We all know that part of planning a trip is browsing the Internet in search for ‘Things to do’, or a list of tourist destinations that you wish to see. We came across one of the must visit in Phnom Penh, the Choeung Ek Genocidal Center or known as the “Killing Fields”.
From the term “Killing Field” you can probably guess what really happened there. It was interesting because “Why do they have a killing field?”
We were told to take cab instead of tuk-tuk because Choeung Ek Genocidal Center was a bit far and the road to get there was rough and super dusty! When we booked one, we told the driver to take us to the Killing Fields, but he insisted we head to Tuol Sleng Genocidal Museum, the Securiy Prison 21 (S-21) first to understand the history better. Great advice!
A school turned into a prison during the Khmer Rouge.
Cambodia’s dark past started in 1975, when Khmer Rouge, a communist party of Kampuchea led by Pol Pot defeated Lon Nol’s forces and finally took over Phnom Penh.
If I understood it correctly, what the Khmer Rouge wanted was to bring Cambodia back to the uncivilized world, doing rural work focusing on agriculture, money was of no value, it was completely non-existent. Knowledge and having it was a crime, and if you have this you’d be tortured and executed. In short, it aimed Cambodia to be back to nothing, a world of ignorance maybe?
Hard labor, starvation, brutal killings were experienced during this period. The school was transformed to a prison and here prisoners were interrogated & tortured in different ways.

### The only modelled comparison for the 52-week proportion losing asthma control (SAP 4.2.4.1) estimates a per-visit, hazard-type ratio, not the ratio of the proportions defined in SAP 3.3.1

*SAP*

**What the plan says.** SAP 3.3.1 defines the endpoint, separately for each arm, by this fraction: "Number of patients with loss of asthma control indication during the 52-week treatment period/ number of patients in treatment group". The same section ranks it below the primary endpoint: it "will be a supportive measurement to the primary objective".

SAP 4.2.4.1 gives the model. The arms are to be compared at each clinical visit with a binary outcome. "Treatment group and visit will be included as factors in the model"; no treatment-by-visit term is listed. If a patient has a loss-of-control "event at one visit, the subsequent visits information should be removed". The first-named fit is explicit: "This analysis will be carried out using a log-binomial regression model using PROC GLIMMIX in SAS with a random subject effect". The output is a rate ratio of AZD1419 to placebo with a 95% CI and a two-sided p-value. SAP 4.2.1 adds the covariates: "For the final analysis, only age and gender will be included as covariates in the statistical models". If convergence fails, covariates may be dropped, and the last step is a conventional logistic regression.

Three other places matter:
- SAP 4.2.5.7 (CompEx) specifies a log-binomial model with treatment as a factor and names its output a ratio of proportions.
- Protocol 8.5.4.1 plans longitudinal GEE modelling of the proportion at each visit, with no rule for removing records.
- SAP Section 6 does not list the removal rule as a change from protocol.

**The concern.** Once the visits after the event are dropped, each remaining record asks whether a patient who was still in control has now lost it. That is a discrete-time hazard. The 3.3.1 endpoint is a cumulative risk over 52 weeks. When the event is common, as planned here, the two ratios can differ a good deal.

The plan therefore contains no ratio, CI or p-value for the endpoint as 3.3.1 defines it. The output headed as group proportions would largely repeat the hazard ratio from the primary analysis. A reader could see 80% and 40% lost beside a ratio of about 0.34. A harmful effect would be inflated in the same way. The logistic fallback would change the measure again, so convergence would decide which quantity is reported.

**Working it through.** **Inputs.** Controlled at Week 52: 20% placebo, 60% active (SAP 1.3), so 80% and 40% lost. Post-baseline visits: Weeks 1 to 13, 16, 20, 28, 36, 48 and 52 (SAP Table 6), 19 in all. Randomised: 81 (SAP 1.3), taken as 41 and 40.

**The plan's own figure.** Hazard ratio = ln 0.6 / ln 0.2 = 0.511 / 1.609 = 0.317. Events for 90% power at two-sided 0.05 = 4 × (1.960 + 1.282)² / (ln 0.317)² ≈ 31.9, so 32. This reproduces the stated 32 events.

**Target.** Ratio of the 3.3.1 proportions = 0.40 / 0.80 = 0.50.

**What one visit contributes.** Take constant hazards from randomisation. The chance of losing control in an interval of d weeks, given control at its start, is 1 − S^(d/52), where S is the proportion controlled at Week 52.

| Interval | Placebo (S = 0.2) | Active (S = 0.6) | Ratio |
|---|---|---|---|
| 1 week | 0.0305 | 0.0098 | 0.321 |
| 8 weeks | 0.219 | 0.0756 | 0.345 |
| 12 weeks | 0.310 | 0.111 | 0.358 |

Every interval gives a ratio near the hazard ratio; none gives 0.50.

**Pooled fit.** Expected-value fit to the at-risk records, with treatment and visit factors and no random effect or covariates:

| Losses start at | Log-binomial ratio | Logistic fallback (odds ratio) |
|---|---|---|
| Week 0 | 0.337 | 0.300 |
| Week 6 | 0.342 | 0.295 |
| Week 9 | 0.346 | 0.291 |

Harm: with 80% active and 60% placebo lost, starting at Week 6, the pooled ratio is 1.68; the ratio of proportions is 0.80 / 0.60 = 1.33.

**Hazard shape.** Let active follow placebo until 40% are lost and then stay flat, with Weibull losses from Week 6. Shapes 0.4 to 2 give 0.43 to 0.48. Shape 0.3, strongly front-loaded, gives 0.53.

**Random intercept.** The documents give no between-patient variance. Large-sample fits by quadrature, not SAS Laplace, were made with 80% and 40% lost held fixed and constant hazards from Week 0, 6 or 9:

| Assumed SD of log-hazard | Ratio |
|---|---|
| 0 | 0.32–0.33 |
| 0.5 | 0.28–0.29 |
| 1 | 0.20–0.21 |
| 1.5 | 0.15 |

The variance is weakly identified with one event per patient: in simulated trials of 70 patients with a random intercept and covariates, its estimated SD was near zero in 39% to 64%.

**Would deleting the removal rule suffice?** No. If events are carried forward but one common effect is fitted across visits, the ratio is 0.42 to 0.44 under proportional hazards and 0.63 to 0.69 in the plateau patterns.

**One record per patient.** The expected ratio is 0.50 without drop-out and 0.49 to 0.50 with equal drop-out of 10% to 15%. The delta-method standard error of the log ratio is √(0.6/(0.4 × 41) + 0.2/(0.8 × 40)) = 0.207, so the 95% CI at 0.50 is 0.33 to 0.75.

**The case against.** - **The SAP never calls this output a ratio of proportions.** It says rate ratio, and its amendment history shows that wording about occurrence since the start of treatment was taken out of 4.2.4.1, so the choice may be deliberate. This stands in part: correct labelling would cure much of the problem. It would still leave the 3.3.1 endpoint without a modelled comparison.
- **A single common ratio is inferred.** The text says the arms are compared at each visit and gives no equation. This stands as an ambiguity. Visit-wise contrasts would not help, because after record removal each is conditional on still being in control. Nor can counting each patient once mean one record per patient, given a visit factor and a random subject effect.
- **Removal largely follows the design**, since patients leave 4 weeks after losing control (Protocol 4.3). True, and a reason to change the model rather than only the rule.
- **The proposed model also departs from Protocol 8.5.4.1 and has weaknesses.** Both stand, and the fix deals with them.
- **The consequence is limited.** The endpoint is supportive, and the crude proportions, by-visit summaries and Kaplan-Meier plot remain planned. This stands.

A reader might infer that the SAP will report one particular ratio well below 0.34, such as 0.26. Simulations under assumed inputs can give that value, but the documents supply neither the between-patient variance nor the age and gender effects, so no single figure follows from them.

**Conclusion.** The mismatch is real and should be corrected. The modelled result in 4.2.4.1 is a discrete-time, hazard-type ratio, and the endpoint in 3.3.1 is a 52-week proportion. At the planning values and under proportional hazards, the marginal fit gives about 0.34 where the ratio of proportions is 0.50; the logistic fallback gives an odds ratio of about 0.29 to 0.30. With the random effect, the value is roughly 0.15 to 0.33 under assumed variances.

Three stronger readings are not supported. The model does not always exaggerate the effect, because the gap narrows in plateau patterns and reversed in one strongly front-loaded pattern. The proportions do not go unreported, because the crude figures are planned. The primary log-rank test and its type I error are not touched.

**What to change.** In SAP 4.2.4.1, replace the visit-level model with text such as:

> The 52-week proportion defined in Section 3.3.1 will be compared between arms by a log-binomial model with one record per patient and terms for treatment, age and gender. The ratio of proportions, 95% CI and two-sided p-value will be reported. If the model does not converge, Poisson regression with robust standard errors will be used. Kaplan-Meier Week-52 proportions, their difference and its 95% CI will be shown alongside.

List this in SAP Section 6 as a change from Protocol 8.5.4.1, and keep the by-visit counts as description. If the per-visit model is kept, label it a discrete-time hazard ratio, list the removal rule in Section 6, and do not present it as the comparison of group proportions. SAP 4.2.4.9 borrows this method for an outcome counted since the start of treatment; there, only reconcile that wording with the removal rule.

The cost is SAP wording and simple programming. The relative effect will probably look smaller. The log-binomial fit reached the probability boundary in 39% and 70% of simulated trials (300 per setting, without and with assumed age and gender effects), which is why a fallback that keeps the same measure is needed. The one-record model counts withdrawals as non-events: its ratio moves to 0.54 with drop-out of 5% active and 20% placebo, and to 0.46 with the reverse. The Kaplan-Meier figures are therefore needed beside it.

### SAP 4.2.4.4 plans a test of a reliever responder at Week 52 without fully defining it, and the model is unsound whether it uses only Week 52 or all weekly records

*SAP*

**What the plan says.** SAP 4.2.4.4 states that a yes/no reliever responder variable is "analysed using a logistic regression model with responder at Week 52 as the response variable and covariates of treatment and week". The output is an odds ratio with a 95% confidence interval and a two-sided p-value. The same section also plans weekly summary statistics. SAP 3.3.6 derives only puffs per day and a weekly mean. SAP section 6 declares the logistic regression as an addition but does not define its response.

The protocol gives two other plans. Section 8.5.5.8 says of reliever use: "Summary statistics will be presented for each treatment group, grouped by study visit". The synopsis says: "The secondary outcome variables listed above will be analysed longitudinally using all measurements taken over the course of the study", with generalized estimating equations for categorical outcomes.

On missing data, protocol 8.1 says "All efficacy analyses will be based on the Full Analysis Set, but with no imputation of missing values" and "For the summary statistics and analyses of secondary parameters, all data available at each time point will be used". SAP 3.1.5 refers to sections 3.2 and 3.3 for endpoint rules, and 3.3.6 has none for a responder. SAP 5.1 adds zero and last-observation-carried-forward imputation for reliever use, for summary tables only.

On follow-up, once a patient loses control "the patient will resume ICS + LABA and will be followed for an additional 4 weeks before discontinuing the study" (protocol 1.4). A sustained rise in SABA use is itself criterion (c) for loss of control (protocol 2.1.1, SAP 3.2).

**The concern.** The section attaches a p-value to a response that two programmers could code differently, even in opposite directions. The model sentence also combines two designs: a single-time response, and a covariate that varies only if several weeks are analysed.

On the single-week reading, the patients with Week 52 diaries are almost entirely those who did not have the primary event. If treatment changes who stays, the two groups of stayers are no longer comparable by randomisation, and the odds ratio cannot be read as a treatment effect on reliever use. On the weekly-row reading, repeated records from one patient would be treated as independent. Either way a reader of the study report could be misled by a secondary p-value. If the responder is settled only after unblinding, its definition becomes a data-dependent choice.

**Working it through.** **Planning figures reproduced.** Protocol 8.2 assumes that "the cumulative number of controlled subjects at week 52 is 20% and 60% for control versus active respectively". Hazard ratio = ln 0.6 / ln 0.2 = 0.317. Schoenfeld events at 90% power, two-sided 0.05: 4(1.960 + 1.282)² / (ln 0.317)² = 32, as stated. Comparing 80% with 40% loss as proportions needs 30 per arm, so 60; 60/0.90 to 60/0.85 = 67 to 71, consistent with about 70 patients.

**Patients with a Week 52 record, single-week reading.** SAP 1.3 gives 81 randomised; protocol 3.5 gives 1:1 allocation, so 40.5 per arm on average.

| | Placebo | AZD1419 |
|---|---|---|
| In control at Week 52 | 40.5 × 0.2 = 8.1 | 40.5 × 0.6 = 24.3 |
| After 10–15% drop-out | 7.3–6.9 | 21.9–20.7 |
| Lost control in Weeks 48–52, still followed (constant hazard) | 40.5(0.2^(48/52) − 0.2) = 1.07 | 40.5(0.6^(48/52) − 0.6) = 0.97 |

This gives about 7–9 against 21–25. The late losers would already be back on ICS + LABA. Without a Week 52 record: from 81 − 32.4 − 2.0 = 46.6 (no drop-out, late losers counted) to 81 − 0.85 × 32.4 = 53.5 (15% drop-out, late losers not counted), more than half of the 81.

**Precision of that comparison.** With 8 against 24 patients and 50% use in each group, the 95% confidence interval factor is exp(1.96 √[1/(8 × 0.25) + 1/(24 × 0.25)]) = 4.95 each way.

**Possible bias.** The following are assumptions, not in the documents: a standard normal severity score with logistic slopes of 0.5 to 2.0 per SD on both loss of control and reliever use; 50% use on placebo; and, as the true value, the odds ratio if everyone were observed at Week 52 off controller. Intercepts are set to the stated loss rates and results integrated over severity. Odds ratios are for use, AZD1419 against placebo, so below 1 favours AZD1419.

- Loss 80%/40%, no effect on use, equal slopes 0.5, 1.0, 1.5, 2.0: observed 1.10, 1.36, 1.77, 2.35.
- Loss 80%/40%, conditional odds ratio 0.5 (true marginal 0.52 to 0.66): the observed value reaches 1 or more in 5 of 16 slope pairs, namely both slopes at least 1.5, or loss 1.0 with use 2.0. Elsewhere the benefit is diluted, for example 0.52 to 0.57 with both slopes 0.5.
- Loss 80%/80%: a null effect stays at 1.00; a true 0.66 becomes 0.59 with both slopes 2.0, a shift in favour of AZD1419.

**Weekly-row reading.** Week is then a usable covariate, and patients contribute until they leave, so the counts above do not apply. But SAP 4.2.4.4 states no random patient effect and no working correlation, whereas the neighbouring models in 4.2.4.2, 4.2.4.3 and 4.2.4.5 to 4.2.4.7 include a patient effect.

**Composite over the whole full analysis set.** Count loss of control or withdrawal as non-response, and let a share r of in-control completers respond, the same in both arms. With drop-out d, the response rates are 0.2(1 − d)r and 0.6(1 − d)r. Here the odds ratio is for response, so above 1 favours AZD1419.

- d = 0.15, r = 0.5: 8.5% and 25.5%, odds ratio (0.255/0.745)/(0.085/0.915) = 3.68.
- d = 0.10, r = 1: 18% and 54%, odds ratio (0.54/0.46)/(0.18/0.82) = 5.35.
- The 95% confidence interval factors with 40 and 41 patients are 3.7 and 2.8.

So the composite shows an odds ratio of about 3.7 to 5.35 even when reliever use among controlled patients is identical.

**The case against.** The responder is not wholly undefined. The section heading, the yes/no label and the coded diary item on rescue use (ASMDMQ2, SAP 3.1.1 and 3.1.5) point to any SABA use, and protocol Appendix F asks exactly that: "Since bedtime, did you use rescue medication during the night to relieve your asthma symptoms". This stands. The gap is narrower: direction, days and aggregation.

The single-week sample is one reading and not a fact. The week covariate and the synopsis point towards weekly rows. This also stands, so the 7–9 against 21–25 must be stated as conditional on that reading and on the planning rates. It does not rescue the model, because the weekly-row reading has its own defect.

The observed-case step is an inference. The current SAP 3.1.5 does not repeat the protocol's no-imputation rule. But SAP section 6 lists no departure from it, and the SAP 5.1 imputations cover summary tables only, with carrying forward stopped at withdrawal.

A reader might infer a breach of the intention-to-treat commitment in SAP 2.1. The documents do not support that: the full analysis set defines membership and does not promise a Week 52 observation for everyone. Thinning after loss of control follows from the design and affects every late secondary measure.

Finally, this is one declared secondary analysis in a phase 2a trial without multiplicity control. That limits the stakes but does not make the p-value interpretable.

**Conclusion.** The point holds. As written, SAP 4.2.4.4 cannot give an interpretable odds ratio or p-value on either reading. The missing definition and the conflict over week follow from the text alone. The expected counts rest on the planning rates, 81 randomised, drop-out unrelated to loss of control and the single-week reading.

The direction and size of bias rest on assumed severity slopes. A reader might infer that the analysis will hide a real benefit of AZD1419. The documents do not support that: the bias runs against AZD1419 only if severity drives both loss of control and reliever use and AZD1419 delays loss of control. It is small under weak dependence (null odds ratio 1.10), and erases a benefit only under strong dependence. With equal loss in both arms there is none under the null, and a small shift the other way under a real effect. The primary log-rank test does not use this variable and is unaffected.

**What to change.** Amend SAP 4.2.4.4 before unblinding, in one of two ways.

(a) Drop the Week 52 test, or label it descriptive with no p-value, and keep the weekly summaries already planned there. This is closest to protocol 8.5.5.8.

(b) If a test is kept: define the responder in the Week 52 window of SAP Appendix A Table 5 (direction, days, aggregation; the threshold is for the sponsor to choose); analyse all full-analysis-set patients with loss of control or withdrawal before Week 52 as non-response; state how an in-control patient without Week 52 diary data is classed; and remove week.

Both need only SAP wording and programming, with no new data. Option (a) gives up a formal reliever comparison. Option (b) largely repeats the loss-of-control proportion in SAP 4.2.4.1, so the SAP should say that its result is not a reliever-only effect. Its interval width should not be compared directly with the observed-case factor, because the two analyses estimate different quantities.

Prisoners were sometimes photographed before and after the brutal torture.
Those who were brought in to S21 prison would mean execution. Once in, there was no way out. They were forced to admit to a crime they never committed. The educated ones like lawyers, teachers, doctors were executed, and their families were not spared. Pol Pot believed that people of this kind would overthrow him, and would aid for Khmer Rouge to collapse.
After days of torture, prisoners were taken to their final destination, the Choeung Ek Genocidal Center.
It was an audio tour, and you will be directed to head to a numbered location and hear stories of what exactly happened there.
Some of the mass graves found inside the killing field. And as we reached the tree, I couldn’t believe what I was reading “Beat Children”, children – how could they involve an innocent one? So brutal!
The Khmer Rouge fell in 1979, when the Vietnamese forces entered Phnom Penh, almost 4 years only and it took millions of lives. People were beaten to death, those who were not executed probably starved to death. The forced labor made the people restless and weak. It was like people were to choose between labor or death. They were separated from their loved ones, some even after the regime fell never found their families. Most children suffered from malnutrition, skin diseases, and they lost their families, it was like they died alone.
I expected the trip to be “culture-filled” and assumed the memories to be nothing but happy. Ending it hearing sad stories like how even a child was beaten to death, can surely make one rage of anger. How can someone so heartless ever existed?
Few days ago, we were seeing Cambodia differently, impressed by the gorgeousness of the palaces, amazing temples, good food, and friendly people. Cambodians struggled to rebuild what was taken from them during the Khmer Rouge.
To end this, sometimes learning the past can build better understanding and appreciation of what you have in the present. A dark past can help one become the brightest, not overnight of course. Cambodians may still be struggling but they’re hopeful, and I believe that matters the most.